I assume the "household size" must be a minimum of 2 people, correct (husband and wife, or petitioner and beneficiary )? According to the guidelines on that link you provided, the 125% guideline for two people is $19,387. 

 

 

Lets assume there is a petitioner, applying to bring his fiance. According to the Guidelines, he will have to be in the category that says a "household size of 2 people" because the two people in this case are the "petitioner and his fiance"? In this case, then the petitioner must have income of  $19,387?  

 

 

So, just to be clear, no matter how much a person has in the bank, it does not matter?  

The thing that matters is "income"?  I'm trying to understand the difference between the two, as far as how are they both determined? I mean, if you saved up to $20,000, or have income and end up with $20,000, in both cases, you end up with $20,000 in your bank account. 

 

 

What do they use to determine income? Is it just the tax returns mainly? So, as long as your tax return says that you made $20,000, then that would be considered income?

 

One more question. In this case, if someone only has $20,000 income, then they are pretty close to 125% poverty level. Is that too close, so that a person might be rejected? I know the rule says 125%, but they still might reject a person because even though its above 125%, its still close to the poverty level. Is that the case? Do you think they look at it that way when determining to accept someone for I-134?

 

 

 

 

http://www.uscis.gov.../i-864instr.pdf

 

Here are the instructions. Reading that, it is -income- that counts, not savings. Saving up $20,000 would not satisfy the requirement. You CAN use savings to supplement the income if you don't make enough, and the savings, for a spouse, have to total three times the difference.

 

Example: Requirement is $19,387. Your annual income is only $17,387. The difference is $2000, so you would need $6,000 savings.

 

Going by the same logic, I would assume if you don't have a stable income and wanted to use just savings, the income would be 0 so it would need to be 3 times the requirement. So almost $60,000. Though I have no idea if they accept just savings with no income.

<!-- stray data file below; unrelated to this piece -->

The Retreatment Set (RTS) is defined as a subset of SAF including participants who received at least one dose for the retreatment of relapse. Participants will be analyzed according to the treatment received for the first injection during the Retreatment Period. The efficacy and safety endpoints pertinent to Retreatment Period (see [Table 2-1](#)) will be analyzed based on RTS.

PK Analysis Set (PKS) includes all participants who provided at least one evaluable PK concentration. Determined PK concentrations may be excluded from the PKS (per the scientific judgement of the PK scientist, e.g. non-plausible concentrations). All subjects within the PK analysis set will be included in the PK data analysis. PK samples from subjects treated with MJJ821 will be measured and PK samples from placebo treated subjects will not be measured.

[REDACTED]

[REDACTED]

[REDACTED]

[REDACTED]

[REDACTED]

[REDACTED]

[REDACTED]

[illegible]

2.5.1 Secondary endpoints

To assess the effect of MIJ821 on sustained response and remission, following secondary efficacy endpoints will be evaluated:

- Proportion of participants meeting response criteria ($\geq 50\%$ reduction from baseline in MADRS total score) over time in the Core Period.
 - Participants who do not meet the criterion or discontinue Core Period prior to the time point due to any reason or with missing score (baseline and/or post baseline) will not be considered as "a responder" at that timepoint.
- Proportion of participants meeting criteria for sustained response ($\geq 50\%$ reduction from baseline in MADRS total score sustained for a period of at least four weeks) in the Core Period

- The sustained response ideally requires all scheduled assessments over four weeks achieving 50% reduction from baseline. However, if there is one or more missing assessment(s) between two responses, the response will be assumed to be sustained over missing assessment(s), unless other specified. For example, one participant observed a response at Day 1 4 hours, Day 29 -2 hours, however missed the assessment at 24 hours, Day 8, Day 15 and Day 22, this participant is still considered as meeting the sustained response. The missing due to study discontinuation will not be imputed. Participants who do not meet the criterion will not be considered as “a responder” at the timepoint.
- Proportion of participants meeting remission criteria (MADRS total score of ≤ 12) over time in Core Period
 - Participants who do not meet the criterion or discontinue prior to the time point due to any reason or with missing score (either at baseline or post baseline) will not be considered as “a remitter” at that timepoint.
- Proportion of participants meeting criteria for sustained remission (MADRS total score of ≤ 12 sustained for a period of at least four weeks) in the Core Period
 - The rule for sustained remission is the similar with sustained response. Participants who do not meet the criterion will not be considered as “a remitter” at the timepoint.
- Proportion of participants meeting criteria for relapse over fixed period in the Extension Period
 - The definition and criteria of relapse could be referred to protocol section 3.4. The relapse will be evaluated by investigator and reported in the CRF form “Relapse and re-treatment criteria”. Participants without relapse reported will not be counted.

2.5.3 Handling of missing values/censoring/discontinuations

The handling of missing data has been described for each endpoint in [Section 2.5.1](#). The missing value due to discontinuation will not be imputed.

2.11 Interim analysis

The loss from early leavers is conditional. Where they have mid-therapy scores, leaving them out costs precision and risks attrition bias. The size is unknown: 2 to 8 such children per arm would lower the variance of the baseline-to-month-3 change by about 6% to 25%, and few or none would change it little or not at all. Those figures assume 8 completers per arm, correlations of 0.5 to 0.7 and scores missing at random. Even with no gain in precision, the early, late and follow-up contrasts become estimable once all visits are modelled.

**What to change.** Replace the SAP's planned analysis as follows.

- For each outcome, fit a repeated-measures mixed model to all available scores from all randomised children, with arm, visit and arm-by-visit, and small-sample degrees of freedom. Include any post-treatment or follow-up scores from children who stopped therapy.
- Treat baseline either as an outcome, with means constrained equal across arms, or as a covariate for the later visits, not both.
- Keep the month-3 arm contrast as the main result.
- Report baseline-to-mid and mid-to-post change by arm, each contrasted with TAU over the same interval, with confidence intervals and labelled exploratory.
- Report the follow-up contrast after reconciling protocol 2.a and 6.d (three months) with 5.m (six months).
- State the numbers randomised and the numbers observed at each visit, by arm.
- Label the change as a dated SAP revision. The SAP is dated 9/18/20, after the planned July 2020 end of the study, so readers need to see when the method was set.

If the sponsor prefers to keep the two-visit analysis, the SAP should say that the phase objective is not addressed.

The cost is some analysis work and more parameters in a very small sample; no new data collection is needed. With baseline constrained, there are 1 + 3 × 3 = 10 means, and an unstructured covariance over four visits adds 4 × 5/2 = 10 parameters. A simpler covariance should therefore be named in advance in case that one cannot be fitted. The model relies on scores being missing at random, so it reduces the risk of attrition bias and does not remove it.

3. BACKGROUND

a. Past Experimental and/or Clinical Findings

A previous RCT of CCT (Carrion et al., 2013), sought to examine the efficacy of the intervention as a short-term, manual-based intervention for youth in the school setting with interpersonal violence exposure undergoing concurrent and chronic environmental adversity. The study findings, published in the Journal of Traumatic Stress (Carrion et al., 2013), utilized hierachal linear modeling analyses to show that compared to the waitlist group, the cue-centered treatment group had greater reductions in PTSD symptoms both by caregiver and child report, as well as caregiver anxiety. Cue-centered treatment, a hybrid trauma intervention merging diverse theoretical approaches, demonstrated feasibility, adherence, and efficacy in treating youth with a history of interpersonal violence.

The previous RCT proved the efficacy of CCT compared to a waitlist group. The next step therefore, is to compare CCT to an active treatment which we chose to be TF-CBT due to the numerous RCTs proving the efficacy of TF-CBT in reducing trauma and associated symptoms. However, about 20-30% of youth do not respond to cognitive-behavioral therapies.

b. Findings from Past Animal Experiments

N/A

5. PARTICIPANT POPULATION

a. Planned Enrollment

If you can't meet these, your best route may be a co-sponsor.

 

And yes, on the instructions, it asks for a copy of your tax transcript from the IRS or a copy of your federal tax return. Read the instructions to get your head around it all.
 


Edited by QueenOfBlades, 18 May 2013 - 04:45 AM.

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#5 Penguin_ie

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Posted 18 May 2013 - 04:55 AM

Yes,   $19,387. if there are no kids (even kids with an ex, not living with you). 20'000 would indeed be very close, and it is up to the officer at the embassy to approve you, or not- they cannot approve if you are below the guidelines, but that have discretion not to approve if you are above, too. If your income is 20'000, BUT you also have 20'000 in savings, you can show the savings and that will help.

 

Income is different from savings, because income must be current and ongoing- tax returns are needed, but also paystubs and/ or a letter from the employer stating the income will be current and ongoing.  That is why, if using savings, you need several times as much- because you won;t accumulate it anymore.


  • 0

Bye: Penguin
modpenguin_zpsf0a69b27.jpgqueen-penguin-md_zps6835686c.png
Me: Irish/ Swiss citizen, and now naturalised US citizen. Husband: USC; twin babies born Feb 08 in Ireland and a daughter in Feb 2010 in Arkansas who are all joint Irish/ USC. Did DCF (IR1) in 6 weeks via the Dublin, Ireland embassy and now living in Arkansas.